The highest point in the city of Paris is the Butte de Montmartre, “Martyrs Hill,” so-called because, according to legend, this was where Saint Denis, the patron saint of France, was beheaded by the Romans in approximately 250 CE.
The date is not the only thing about the story that’s difficult to verify. Again according to legend, after he was deprived of his second most valued appendage, Saint Denis stood up, leaned over, seized his own head and walked with it for 10 kilometers due north, finally collapsing at the site where now stands the Basilica of Saint Denis in a suburb called, for reasons that have baffled historians for centuries, Saint Denis.
I have always wondered why the old tête toter walked north, into what was then uninhabited fields and forests, instead of south toward the center of town, where he could at least get a decent last meal. My guess is that with his head cut off he lost his sense of orientation and (obvious “guy joke” alert!) refused to ask for directions.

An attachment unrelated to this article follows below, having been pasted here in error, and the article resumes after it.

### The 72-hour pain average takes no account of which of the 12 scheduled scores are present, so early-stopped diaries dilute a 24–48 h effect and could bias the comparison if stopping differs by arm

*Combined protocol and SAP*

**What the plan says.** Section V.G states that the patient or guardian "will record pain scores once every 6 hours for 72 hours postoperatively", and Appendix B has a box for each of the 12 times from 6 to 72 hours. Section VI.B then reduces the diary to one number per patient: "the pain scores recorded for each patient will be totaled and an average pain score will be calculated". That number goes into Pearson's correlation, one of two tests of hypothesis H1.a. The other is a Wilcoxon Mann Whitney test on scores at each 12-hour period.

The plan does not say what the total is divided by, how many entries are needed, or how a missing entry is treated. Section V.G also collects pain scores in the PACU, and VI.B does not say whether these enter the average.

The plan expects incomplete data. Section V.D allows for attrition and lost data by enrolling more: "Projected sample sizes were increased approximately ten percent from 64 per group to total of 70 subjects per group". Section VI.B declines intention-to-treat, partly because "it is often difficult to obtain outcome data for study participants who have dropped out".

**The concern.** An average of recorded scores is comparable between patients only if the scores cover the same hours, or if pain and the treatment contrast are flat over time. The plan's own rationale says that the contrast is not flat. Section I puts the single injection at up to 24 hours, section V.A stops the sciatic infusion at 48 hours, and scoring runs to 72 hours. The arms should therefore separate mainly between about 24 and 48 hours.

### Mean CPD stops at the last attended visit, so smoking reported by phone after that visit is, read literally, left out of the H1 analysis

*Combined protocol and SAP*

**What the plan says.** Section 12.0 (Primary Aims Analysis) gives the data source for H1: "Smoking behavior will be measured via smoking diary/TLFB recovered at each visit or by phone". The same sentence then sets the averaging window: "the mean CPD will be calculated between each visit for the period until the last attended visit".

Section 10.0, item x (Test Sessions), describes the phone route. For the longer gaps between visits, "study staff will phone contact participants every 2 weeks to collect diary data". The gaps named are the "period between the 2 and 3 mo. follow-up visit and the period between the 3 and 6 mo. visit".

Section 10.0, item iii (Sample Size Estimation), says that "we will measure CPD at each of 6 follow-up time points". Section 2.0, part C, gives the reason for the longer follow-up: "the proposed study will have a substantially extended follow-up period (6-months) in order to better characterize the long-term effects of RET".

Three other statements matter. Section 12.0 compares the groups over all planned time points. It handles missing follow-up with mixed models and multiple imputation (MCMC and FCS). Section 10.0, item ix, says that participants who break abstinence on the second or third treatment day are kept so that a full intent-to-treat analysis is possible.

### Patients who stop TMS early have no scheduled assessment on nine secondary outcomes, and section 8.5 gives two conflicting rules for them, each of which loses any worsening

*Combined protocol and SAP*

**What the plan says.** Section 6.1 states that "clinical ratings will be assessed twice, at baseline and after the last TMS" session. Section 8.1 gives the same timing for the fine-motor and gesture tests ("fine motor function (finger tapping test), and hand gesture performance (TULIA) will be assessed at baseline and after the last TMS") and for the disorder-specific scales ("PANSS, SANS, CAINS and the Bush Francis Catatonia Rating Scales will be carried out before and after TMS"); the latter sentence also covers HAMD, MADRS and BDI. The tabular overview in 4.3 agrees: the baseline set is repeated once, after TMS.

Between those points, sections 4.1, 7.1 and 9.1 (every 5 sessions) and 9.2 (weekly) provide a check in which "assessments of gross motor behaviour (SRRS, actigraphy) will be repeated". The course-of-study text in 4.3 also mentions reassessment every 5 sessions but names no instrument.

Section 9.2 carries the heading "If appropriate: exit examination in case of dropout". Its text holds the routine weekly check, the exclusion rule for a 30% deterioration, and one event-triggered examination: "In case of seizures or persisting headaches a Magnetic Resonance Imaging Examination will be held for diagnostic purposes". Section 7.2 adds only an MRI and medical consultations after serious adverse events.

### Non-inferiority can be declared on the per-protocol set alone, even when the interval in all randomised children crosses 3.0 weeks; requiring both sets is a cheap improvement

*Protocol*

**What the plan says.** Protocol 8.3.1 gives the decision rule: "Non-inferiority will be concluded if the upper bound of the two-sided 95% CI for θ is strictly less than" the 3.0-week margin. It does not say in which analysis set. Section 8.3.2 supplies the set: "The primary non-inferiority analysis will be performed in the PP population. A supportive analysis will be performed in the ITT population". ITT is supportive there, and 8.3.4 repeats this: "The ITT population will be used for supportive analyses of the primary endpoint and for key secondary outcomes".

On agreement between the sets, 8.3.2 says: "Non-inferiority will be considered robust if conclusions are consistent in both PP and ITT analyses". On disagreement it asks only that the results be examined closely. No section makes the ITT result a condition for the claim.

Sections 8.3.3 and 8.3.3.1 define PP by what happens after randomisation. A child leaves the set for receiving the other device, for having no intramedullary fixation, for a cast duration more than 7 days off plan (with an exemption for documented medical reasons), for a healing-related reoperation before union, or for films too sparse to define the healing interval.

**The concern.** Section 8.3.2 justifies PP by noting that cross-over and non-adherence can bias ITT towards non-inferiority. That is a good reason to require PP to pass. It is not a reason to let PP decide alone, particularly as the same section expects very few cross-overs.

In any case, that’s why Saint Denis is always depicted with his head literally in his hands:
Some years went by after that memorable event, like about 1.62 millennia, and the Montmartre hill once again became the focus of attention in Paris after the Franco-Prussian War. For the benefit of American readers who glanced out the window and therefore missed the one-eighth of a second devoted to French history in the U.S. public schools, this was a war that France fought in 1870-71 against Poland and Russia, which were angry with the French for making fun of them (it was a running joke in Parisian society to refer derisively to any country east of France as “Prussia”).
After the war, Paris was embroiled in another conflict, pitting the national government against the Commune, a popular uprising that sought to give “power to the people.” Although the Commune ruled the city for two months in early 1871, most of the power directed at the people came in the form of firepower.
Tens of thousands of Communards were killed in the fighting or executed after the government regained control. Once the dust had settled and the guillotines had been hosed down, the authorities decided to build a big snow-globe-worthy cathedral on top of Montmartre in memory of the country’s new martyrs, those killed in the war and in the events surrounding the Commune.